13Lohachoompol, V., Srzednicki, G. and Craske, J. 2004. The change of
total anthocyanins in blueberries and their antioxidant effect after drying
and freezing. J. Biomed. Biotechnol. 5:248-252.
14Mainland, C.M., Tucker, J.W. and Hepp, R.F. 2002. Blueberry health
information - some new mostly review. Acta Hort. 574:39-43.
15Moyer, R.A., Hummer, K.E., Finn, C.E., Frei, B. and Wrolstad, R.E.
2002. Anthocyanins, phenolics, and antioxidant capacity in diverse
small fruits: Vaccinium, Rubus, and Ribes. J. Agric. Food Chem. 50(3):
519-525.
16Mullen, W., Stewart, A.J., Lean, M.E., Gardner, P., Duthie, G.G. and
Crozier, A. 2002. Effect of freezing and storage on the phenolics,
ellagitannins, flavonoids and antioxidant capacity of red raspberries. J.
Agric. Food Chem. 50:5197-5201.
17Noormets, M., Karp, K., Starast, M., Leis, L. and Muru, K. 2006. The
influence of freezing on the content of ascorbic acid in Vaccinium
species berries. Acta Hort. 715:539-544.
18Prior, R.L., Cao, G., Martin, A., Sofic, E., Ewen Mc, J., O’Brien, C.,
Lischner, N., Ehlenfeldt, M., Kalt Krewer, W.G. and Mainland, C.M.
1998. Antioxidant capacity as influenced by total phenolic and
anthocyanin content, maturity and variety of Vaccinium species. J.
Agric. Food Chem. 46(7):2686-2693.
19Rommel, A., Wrolstad, R.E. and Heatherbell, D.A. 1992. Blackberry
juice and wine: Effect of processing and storage effects on anthocyanin
composition, color and appearance. J. Food Sci. 57:385-391.
20Schmidt, B.M., Erdman, J.R.J.W. and Lila, M.A. 2005. Effects of food
processing on blueberry antiproliferation and antioxidant activity. J.
Food Sci. 70(6):19-26.
21Scibisz, I. and Mitek, M. 2007. The changes of antioxidant properties
in highbush blueberries (Vaccinium corymbosum L.) during freezing
and long-term frozen storage. Acta Sci. Pol. Technol. Aliment. 6(4):
75-82.
22Singleton, V.L. and Rossi, J.A. 1965. Colorimetry of total phenolics
with phosphomolybdic-phosphotungstic acid reagents. Am. J. Enol.
Vitic. 16:1644-1658.
23Smith, M.A.L., Marley, K.A., Seigler, D., Singletary, K.W. and Meline,
B. 2000. Bioactive properties of wild blueberry fruits. J. Food Sci.
65(2):352-356.
24Yi, W., Fischer, J., Krewer, G. and Akoh, C. 2005. Phenolic compounds
from blueberries can inhibit colon cancer cell proliferation and induce
apoptosis. J. Agr. Food Chem. 53:7320-7329.
25Yuksel, S. and Koka, I. 2008. Color stability of blackberry nectars
during storage. J. Food Technol. 6(4):166-169.
... La mora conservada en congelación puede ser empleada posteriormente para la elaboración de mermeladas, gelatinas, salsas, pulpas y jugos (Poiana et al., 2010;Wu, Frei, Kennedy y Zhao, 2010). Esto hace que el colapso estructural que presenta el producto descongelado no sea un problema para las compañías procesadoras o para el consumidor final. ...
... Se ha encontrado que el contenido de compuestos bioactivos no se afecta significativamente durante la congelación y el almacenamiento, especialmente cuando se realiza por un método de congelación rápida. De acuerdo con Poiana et al. (2010), el contenido de vitamina C, compuestos fenólicos totales y antocianinas disminuyeron en cerca 10 % después de dos meses de almacenamiento en congelación. Los cambios provocados en la congelación están influenciados por la variedad de la fruta, el tipo de suelo, el tiempo de cosecha, la calidad inicial de la fruta, el manejo previo a la congelación, el método de congelación, las condiciones de almacenamiento (temperatura, humedad relativa y tiempo) y la calidad del empaque (Poiana et al., 2010;Wu, Frei, Kennedy y Zhao, 2010;Veberic et al., 2014). ...
... De acuerdo con Poiana et al. (2010), el contenido de vitamina C, compuestos fenólicos totales y antocianinas disminuyeron en cerca 10 % después de dos meses de almacenamiento en congelación. Los cambios provocados en la congelación están influenciados por la variedad de la fruta, el tipo de suelo, el tiempo de cosecha, la calidad inicial de la fruta, el manejo previo a la congelación, el método de congelación, las condiciones de almacenamiento (temperatura, humedad relativa y tiempo) y la calidad del empaque (Poiana et al., 2010;Wu, Frei, Kennedy y Zhao, 2010;Veberic et al., 2014). ...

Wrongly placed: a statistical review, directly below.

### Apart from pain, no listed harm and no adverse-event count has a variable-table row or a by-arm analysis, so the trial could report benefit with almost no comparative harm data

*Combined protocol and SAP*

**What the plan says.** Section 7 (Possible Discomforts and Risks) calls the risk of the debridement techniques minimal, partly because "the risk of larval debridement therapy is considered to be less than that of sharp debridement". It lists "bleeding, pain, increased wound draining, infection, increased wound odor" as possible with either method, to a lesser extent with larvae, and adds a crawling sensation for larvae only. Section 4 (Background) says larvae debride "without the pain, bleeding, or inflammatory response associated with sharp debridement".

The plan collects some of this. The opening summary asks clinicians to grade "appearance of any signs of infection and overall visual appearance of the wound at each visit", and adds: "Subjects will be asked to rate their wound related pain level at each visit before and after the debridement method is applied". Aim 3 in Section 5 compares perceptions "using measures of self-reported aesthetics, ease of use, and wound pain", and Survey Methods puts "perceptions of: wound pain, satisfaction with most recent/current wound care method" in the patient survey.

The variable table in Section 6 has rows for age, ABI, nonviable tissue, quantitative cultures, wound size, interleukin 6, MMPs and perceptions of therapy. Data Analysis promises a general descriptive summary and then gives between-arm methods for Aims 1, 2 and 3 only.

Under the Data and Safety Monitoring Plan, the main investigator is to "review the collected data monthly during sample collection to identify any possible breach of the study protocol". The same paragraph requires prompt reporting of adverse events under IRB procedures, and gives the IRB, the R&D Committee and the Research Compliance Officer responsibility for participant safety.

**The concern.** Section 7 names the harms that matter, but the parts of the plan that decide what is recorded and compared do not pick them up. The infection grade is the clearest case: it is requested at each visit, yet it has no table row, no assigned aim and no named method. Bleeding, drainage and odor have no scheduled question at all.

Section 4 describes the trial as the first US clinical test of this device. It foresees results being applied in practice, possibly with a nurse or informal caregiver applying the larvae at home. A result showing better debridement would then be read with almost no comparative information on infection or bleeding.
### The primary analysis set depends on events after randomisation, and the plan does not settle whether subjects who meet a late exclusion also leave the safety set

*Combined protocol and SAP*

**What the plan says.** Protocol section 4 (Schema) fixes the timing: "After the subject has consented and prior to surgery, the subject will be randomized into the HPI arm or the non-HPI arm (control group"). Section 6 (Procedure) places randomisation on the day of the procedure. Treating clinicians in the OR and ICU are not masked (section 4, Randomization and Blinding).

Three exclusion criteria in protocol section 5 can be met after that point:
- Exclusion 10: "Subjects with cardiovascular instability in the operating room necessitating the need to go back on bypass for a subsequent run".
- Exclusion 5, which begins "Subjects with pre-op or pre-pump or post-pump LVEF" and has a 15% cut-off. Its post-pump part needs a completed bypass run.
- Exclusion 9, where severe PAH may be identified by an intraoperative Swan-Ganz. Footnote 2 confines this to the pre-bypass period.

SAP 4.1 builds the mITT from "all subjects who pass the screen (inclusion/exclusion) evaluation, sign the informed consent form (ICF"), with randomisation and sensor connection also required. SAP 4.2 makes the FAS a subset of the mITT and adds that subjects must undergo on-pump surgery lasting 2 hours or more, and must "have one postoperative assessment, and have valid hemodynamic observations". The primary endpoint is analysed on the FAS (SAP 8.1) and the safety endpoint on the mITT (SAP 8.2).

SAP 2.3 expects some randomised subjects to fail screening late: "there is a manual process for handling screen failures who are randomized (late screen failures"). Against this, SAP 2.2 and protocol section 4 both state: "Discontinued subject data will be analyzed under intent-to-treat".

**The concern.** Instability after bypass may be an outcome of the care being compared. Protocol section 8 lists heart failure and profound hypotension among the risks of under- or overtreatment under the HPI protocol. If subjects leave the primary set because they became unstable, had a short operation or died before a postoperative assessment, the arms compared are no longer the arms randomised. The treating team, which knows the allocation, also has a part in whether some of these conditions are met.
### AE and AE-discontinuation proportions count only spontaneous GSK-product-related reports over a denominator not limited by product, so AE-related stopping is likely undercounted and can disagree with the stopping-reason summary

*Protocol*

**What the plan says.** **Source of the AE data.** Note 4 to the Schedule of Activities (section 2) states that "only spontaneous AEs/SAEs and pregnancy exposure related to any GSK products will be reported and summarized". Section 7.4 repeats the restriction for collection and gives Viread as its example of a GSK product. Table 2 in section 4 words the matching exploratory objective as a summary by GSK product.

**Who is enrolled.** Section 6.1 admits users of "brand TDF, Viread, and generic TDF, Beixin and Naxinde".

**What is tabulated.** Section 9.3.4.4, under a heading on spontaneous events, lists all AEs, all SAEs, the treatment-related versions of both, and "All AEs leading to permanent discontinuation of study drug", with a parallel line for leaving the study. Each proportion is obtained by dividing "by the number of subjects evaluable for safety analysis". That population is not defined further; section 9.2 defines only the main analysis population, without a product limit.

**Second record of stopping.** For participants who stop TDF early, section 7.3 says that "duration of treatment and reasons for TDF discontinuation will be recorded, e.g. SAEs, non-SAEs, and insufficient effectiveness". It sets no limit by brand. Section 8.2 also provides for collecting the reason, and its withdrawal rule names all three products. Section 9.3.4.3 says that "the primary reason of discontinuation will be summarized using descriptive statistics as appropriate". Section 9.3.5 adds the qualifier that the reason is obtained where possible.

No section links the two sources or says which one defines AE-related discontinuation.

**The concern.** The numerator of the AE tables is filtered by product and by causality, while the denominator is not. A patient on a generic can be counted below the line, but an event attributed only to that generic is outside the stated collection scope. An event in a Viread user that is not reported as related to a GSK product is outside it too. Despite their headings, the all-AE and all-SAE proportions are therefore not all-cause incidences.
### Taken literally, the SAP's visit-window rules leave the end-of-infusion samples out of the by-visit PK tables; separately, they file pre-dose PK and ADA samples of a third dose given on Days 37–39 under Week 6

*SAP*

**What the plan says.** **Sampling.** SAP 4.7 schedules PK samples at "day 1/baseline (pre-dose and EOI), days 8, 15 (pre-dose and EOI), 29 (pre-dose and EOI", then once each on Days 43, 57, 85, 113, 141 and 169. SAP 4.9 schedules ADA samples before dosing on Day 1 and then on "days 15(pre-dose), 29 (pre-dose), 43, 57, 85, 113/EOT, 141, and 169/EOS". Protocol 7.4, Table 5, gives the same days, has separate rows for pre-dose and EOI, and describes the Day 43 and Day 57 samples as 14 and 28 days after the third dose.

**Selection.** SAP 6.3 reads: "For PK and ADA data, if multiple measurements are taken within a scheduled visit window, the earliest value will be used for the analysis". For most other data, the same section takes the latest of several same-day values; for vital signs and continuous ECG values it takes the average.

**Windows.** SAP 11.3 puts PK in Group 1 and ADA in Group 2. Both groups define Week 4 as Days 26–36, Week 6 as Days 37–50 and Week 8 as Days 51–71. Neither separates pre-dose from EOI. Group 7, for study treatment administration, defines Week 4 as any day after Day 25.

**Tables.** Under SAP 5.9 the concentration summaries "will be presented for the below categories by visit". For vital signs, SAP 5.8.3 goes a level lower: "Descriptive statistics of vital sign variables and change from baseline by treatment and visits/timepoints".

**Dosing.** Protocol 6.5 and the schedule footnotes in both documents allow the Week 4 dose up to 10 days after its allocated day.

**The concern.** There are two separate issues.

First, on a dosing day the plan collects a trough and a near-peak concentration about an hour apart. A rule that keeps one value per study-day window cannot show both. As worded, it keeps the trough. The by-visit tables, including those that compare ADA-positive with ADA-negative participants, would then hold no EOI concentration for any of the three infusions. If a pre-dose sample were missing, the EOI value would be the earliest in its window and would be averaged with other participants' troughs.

Book
Full-text available
Dentro del proyecto BPIN 2014000100010 “Incremento de la competitividad sostenible en la agricultura de ladera en todo el departamento, Valle del Cauca, Occidente”, la Universidad del Valle propuso la actividad 2: diseñar e implementar procesos agroindustriales que generen, con base en estándares internacionales, valor agregado a los productos seleccionados, así como desarrollar y/o evaluar empaques innovadores apropiados para los productos seleccionados en fresco y procesados. Esta actividad incluye las siguientes acciones específicas: 1) vigilancia tecnológica sobre procesos agroindustriales y productos; 2) selección de productos procesados a desarrollar y 3) selección de los procesos, entre otras. Este documento corresponde al entregable de las actividades específicas 1, 2 y 3. Se incluyen los resultados de los productos y los procesos seleccionados de acuerdo con las brechas identificadas en mora de Castilla, tanto en fresco como procesada, tras un análisis comparativo de los resultados. La vigilancia tecnológica se llevó a cabo incluyendo cuatro tipos de vigilancias (competitiva, comercial, científico-tecnológica y estratégica). Con base en estas, se seleccionaron los productos y procesos correspondientes a la fruta objeto de este estudio. A partir de lo anterior, se evidenció que aumentar la vida útil del producto fresco es un reto para la exportación. En el caso de mora de Castilla, se presentan problemas como el carácter altamente perecedero de esta fruta, con altas pérdidas poscosecha a causa de la escasa tecnología de conservación y transformación en las zonas de producción. El transporte del producto fresco es difícil, debido a que las zonas de producción generalmente están en regiones de ladera con malas vías de comunicación. Para responder a las situaciones presentadas, es necesario buscar alternativas de conservación y transformación que permitan aumentar la productividad y competitividad de los sectores mencionados. Se definieron los siguientes productos y procesos: • Mora fresca: mora refrigerada y congelada. • Mora procesada: mora en polvo obtenida por secado en bandejas.